The New York Times just published six short op-eds collectively entitled “Are Conspiracy Theories All Bad?” Amazingly, they’re not ALL bad. (The articles, not the theories.) Amidst the claptrap from figures like 9/11 cover-up criminal Cass Sunstein and airhead “social psychologist” Karen Douglas, the Times features decent short essays by Annie Jacobsen, Timothy Melley and Harriet Washington.
But the whole exercise begs the million dollar question: Are the best-known “conspiracy theories” – starting with the alternative narratives of the JFK and 9/11 coups – true? In those two cases, only an ignoramus could possibly fail to answer with an unqualified “yes.” (Or maybe “duh!” would be more appropriate.)
Given that the USA has suffered at least two obvious murderous coups d’état by psychopaths who are still in power, yet its citizens largely keep their heads firmly planted up their – er, in the sand – it’s pretty obvious that the nation as a whole, and its anti-conspiracy contingent in particular, is suffering from some kind of collective psychosis.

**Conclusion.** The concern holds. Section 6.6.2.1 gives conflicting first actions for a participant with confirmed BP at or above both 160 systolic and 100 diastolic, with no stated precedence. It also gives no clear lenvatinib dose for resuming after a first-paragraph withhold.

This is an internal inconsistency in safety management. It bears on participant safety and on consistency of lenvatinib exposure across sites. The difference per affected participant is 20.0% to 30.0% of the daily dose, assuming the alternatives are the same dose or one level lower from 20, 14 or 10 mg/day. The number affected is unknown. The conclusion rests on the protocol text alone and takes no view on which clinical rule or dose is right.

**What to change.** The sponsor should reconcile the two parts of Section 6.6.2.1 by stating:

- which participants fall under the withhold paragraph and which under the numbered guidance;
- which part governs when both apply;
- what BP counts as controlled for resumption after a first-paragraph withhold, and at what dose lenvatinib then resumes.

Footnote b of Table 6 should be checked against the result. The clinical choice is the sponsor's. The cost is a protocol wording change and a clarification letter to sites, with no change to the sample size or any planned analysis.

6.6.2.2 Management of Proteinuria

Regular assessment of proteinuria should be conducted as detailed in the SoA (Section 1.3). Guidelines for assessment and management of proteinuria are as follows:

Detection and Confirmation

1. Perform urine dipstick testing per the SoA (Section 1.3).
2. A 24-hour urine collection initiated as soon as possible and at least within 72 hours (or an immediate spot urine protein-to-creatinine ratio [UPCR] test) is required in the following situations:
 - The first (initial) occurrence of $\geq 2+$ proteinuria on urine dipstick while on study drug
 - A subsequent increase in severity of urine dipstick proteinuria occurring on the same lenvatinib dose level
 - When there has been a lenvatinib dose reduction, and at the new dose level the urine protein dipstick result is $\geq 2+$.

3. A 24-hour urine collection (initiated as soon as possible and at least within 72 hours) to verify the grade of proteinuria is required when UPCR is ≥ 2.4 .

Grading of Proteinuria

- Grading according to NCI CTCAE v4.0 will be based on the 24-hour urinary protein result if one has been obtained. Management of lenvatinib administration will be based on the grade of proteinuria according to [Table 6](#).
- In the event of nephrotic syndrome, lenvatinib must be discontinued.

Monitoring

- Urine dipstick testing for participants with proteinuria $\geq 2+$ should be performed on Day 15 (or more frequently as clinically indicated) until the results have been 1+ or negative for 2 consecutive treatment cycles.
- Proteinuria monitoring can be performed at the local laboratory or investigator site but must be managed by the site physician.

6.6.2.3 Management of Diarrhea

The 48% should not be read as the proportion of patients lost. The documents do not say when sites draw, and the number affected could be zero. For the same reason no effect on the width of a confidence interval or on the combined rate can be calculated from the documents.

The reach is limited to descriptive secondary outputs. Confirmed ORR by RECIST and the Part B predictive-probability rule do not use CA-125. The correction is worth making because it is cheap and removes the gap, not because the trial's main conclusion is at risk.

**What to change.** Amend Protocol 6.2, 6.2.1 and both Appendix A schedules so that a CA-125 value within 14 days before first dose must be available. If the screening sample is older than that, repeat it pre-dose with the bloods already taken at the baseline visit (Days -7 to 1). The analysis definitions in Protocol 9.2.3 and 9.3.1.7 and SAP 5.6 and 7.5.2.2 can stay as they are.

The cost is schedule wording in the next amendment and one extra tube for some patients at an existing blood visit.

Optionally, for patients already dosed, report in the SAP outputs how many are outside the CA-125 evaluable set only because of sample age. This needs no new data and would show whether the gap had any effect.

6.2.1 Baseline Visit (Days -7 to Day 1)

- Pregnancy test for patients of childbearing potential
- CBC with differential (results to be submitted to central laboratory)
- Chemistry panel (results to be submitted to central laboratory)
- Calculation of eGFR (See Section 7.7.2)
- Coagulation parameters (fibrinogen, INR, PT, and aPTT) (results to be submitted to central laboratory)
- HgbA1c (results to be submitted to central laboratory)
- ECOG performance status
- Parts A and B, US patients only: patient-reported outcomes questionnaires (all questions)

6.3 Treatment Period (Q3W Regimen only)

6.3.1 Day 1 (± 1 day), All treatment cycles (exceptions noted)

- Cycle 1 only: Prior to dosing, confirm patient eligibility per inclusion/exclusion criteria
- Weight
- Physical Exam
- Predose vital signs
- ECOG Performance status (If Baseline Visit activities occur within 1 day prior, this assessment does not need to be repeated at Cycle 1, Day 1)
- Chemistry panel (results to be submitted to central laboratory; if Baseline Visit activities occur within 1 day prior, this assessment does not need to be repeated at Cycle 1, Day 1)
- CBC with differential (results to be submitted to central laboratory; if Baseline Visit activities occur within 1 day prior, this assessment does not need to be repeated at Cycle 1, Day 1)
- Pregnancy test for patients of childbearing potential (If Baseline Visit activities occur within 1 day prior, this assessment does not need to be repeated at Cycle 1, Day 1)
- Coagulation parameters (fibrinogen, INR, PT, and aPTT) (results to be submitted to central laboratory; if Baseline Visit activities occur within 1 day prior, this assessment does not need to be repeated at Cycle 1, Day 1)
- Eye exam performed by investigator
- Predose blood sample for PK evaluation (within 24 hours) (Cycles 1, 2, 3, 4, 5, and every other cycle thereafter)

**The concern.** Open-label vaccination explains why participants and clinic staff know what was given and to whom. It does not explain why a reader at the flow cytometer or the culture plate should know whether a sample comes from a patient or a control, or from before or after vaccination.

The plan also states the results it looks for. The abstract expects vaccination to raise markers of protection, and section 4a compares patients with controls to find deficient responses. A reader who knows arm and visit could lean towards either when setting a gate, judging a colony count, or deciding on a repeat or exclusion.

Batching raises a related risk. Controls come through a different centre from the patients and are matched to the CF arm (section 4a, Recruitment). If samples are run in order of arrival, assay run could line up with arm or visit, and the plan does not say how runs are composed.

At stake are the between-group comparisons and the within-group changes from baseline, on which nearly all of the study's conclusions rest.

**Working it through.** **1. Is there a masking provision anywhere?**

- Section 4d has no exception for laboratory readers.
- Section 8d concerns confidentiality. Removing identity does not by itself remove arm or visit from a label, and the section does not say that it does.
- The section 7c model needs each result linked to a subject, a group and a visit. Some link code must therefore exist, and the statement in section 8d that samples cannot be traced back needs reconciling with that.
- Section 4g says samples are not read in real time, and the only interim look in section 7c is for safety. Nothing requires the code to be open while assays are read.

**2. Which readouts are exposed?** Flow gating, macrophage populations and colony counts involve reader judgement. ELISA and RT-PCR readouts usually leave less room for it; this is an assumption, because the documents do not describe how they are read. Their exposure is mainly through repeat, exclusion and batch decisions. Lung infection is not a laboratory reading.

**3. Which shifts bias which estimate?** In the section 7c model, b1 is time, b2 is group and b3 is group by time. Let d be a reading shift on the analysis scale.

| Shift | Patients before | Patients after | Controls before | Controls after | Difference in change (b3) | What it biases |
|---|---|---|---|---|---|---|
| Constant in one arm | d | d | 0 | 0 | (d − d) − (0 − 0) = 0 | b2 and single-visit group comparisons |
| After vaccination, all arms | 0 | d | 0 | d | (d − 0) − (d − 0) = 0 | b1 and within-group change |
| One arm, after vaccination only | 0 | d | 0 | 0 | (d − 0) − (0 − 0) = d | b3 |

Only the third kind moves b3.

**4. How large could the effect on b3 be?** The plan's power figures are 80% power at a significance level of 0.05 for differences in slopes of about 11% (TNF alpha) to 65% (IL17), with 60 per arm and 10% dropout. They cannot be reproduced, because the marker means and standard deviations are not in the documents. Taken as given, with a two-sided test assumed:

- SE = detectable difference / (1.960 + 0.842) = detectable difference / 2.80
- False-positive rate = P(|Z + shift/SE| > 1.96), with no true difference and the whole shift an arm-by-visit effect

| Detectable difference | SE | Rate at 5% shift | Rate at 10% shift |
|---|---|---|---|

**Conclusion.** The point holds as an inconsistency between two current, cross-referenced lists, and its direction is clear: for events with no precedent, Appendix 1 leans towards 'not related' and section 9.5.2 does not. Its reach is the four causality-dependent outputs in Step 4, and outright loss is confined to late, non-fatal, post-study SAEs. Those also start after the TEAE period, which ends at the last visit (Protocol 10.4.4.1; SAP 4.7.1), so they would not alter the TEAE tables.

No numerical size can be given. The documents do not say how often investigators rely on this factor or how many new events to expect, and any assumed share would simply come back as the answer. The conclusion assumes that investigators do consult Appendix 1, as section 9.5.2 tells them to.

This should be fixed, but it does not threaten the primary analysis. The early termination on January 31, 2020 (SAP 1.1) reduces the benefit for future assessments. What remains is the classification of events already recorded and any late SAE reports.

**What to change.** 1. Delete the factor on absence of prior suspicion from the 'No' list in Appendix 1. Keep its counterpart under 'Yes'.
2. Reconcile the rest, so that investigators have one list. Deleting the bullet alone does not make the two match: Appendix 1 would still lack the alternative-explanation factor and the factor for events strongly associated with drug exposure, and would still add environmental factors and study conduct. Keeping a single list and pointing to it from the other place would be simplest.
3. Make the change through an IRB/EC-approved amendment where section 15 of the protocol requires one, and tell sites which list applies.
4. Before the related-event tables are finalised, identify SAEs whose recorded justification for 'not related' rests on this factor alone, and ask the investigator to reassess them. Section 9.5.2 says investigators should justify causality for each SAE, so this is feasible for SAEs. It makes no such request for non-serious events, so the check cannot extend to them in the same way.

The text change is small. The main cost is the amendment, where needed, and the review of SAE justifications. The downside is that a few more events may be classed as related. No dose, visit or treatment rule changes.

I recently published an article on this subject at Press TV, which unfortunately changed the headline. Here it is, with the original headline restored, along with minor corrections, links, video, etc.
Are People Who Hate Conspiracy Theories Crazy?
Labels: 9/11, ae911truth, Cass Sunstein, conspiracy theories, frances shure, innoculation strategies, JFK, New York Times, psychology